- our tendency to be unable to proceed on problems we are solving because they are too difficult.
- our tendency to focus too much on early pieces of information when we are solving problems or making decisions.
- our tendency to seek out evidence that supports the claim we want to make and ignore evidence that refutes it.

# Question 2

How can you use one single-use scale to tell which one of 3 identical-looking stones is slightly heavier than the others?

- It is impossible to do since there are an odd number of stones and you can only use the scale one time.
- Put two stones on one side and one stone on the other side. The scale will tell you which side the heavy stone is one.
- The best you can do is put one stone on each side of the scale. If the scale is uneven, you know the heavy stone is on the scale. If the scales are even, you are out of luck.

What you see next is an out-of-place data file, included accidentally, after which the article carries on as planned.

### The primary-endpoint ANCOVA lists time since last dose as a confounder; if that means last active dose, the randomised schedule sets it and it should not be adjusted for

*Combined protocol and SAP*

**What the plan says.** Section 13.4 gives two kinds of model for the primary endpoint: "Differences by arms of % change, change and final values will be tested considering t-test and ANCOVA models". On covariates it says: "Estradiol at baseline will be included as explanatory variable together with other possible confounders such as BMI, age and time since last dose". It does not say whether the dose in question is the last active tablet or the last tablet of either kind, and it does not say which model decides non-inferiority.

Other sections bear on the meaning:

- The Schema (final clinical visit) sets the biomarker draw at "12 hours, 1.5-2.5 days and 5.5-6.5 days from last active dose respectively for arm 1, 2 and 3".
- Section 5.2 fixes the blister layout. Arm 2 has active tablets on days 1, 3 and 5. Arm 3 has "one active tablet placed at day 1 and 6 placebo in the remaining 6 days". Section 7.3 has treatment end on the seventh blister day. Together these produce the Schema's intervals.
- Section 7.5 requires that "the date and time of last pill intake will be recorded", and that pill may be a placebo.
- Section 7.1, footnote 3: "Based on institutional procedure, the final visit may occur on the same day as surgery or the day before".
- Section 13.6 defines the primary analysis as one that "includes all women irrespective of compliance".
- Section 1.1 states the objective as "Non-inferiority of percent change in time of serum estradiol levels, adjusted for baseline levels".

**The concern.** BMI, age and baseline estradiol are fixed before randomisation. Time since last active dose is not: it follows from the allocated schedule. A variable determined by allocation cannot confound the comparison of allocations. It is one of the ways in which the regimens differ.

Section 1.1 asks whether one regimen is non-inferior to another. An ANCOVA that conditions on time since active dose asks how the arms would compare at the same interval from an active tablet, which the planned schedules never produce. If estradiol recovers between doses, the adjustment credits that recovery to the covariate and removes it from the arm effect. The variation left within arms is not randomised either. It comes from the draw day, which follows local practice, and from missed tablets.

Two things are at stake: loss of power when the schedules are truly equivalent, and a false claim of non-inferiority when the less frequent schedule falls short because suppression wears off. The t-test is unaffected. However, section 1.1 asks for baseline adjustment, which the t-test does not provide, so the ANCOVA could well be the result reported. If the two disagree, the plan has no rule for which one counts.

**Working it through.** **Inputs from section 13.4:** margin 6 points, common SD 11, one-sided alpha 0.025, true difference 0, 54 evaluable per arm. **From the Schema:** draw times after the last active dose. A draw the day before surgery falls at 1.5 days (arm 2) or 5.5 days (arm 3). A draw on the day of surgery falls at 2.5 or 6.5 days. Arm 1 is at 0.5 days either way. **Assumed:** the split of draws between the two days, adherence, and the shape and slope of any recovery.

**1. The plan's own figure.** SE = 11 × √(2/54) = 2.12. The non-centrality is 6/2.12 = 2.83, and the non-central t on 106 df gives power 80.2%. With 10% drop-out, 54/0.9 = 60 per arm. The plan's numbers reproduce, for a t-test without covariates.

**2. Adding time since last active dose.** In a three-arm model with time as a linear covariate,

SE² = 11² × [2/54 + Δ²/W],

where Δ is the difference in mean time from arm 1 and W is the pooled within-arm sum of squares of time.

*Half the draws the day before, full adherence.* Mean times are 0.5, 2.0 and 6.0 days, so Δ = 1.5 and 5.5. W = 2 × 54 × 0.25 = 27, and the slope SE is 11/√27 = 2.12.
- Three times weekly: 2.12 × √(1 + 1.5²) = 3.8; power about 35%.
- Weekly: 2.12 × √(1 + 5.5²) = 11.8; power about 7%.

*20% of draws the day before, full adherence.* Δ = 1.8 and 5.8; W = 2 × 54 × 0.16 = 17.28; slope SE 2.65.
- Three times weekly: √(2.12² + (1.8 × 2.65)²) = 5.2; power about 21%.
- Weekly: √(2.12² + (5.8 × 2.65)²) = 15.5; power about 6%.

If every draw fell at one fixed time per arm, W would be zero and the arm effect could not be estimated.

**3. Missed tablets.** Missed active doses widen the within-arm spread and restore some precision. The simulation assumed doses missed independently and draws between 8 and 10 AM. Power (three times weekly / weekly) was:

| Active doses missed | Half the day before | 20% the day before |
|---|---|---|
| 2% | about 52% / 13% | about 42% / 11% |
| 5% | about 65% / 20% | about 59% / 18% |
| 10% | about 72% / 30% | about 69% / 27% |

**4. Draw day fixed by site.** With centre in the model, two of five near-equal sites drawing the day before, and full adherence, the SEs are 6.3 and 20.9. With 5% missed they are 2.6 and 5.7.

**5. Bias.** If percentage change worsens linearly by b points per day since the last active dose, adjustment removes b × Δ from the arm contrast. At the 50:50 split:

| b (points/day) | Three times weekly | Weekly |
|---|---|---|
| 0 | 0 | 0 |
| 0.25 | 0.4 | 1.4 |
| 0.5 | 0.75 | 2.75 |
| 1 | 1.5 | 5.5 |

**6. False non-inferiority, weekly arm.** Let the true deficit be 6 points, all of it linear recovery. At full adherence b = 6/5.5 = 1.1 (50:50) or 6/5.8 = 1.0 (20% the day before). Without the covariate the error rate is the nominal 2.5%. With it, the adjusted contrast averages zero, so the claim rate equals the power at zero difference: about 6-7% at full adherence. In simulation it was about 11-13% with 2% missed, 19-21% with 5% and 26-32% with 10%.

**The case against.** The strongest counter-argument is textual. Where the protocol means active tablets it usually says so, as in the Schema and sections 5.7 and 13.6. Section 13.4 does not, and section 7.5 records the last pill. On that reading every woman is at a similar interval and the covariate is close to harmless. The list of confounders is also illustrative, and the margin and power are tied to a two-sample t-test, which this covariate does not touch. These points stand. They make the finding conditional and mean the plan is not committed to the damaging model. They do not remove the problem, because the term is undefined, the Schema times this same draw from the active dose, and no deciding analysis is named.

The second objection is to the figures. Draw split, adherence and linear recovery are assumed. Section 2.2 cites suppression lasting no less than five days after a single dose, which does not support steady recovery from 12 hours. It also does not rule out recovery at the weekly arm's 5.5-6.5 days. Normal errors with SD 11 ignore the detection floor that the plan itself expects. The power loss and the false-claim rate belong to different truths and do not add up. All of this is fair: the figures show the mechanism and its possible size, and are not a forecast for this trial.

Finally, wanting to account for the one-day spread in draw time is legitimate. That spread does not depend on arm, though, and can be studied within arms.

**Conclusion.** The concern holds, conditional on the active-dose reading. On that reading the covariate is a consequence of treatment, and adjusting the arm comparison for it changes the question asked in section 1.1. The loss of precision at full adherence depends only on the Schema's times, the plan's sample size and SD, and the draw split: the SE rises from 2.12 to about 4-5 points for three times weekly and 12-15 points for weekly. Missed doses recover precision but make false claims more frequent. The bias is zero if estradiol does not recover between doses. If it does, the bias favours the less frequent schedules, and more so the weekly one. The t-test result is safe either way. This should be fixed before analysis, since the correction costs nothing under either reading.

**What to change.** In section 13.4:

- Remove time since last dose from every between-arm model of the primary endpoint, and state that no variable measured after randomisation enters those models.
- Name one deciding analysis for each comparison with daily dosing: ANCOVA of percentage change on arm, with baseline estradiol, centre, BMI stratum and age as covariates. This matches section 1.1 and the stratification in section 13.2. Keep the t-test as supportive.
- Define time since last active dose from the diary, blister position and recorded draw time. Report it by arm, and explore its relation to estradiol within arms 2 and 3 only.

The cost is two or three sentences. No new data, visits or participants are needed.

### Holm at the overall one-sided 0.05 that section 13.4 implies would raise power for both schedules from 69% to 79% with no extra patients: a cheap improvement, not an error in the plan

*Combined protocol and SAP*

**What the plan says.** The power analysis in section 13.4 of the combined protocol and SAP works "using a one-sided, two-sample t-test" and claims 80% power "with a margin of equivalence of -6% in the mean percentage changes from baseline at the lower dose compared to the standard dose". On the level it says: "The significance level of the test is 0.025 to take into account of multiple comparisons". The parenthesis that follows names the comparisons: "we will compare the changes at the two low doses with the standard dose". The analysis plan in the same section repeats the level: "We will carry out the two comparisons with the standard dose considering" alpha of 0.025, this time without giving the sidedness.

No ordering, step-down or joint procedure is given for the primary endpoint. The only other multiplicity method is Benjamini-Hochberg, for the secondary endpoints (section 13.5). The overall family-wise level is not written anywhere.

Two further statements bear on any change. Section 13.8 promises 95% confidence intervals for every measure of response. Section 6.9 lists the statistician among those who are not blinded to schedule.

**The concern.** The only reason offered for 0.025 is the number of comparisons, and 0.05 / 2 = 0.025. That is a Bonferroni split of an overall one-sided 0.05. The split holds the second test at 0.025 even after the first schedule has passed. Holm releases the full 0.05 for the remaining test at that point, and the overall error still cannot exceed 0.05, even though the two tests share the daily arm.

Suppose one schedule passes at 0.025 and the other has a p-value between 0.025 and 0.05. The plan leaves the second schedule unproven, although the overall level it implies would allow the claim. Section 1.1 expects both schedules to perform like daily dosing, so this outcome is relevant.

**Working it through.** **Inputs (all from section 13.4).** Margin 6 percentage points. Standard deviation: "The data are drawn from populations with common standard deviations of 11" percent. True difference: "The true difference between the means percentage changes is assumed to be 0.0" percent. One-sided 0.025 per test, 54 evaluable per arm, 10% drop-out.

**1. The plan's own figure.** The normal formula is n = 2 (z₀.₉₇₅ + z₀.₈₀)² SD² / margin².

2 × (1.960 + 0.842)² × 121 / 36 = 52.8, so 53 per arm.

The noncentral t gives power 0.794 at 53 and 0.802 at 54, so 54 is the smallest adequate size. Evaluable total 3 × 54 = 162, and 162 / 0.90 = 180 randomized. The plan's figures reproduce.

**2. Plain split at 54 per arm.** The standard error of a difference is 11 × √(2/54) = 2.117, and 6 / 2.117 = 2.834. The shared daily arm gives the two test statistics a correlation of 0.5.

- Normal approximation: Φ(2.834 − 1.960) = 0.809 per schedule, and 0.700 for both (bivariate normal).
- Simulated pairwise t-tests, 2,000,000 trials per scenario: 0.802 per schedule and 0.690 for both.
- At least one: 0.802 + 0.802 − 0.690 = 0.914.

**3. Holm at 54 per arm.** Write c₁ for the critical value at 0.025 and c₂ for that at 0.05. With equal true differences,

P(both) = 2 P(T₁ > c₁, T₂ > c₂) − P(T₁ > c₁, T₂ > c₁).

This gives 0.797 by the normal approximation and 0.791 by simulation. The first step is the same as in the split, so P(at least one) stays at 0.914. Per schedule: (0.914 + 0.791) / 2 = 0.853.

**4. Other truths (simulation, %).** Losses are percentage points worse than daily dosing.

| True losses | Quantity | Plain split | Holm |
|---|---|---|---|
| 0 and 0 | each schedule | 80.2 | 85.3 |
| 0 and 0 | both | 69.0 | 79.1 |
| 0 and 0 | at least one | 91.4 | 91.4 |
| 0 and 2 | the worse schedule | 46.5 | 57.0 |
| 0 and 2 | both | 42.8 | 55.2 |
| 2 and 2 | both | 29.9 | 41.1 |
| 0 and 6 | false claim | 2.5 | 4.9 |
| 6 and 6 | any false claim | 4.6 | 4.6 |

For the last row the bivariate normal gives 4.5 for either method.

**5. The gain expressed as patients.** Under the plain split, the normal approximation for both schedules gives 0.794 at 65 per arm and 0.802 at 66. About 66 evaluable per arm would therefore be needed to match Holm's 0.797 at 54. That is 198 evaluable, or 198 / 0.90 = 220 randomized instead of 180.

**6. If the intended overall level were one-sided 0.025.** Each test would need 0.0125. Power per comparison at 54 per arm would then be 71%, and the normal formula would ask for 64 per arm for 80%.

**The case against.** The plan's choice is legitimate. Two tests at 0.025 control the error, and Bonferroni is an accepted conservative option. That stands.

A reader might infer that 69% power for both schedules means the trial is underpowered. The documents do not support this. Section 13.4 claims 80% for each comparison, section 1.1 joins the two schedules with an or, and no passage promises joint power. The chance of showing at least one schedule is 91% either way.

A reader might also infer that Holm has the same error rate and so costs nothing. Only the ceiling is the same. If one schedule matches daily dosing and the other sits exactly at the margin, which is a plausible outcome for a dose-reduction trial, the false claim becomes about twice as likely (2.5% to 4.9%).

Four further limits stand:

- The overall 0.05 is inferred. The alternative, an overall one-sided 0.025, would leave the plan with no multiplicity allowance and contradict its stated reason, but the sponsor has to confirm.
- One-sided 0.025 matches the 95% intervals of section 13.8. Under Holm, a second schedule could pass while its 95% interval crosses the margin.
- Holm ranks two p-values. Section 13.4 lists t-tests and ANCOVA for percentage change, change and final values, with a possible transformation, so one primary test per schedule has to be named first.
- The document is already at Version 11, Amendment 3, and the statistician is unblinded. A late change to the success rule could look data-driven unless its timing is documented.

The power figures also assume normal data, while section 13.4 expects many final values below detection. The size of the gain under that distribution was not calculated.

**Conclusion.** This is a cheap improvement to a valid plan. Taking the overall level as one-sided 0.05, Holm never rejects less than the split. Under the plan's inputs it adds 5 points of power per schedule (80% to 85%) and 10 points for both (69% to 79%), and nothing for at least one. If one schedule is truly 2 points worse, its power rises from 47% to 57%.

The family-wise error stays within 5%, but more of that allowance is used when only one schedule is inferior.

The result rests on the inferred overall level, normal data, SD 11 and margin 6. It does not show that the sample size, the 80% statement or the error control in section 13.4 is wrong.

- Place one stone on each side. If the scale is uneven, then the heavy stone is on the scale. If the scale is even, then the heavy stone is off the scale.

# Question 3

If you have a 9 ounce cup and a 6 ounce cup and you wanted to measure out exactly 3 ounces of juice into the 9 ounce cup without estimating, how can you acheive this?

- Eyeball the 1/3 level in the 9 ounce cup and fill the cup 1/3 of the way.
- Fill up the 9 ounce cup all the way and then transfer juice into the 6 ounce cup until it is completely full. There will be 3 ounces left over in the larger cup.
- Fill up the 6 ounce cup halfway by estimating half of the height of the cup and then pouring that juice over to the larger cup.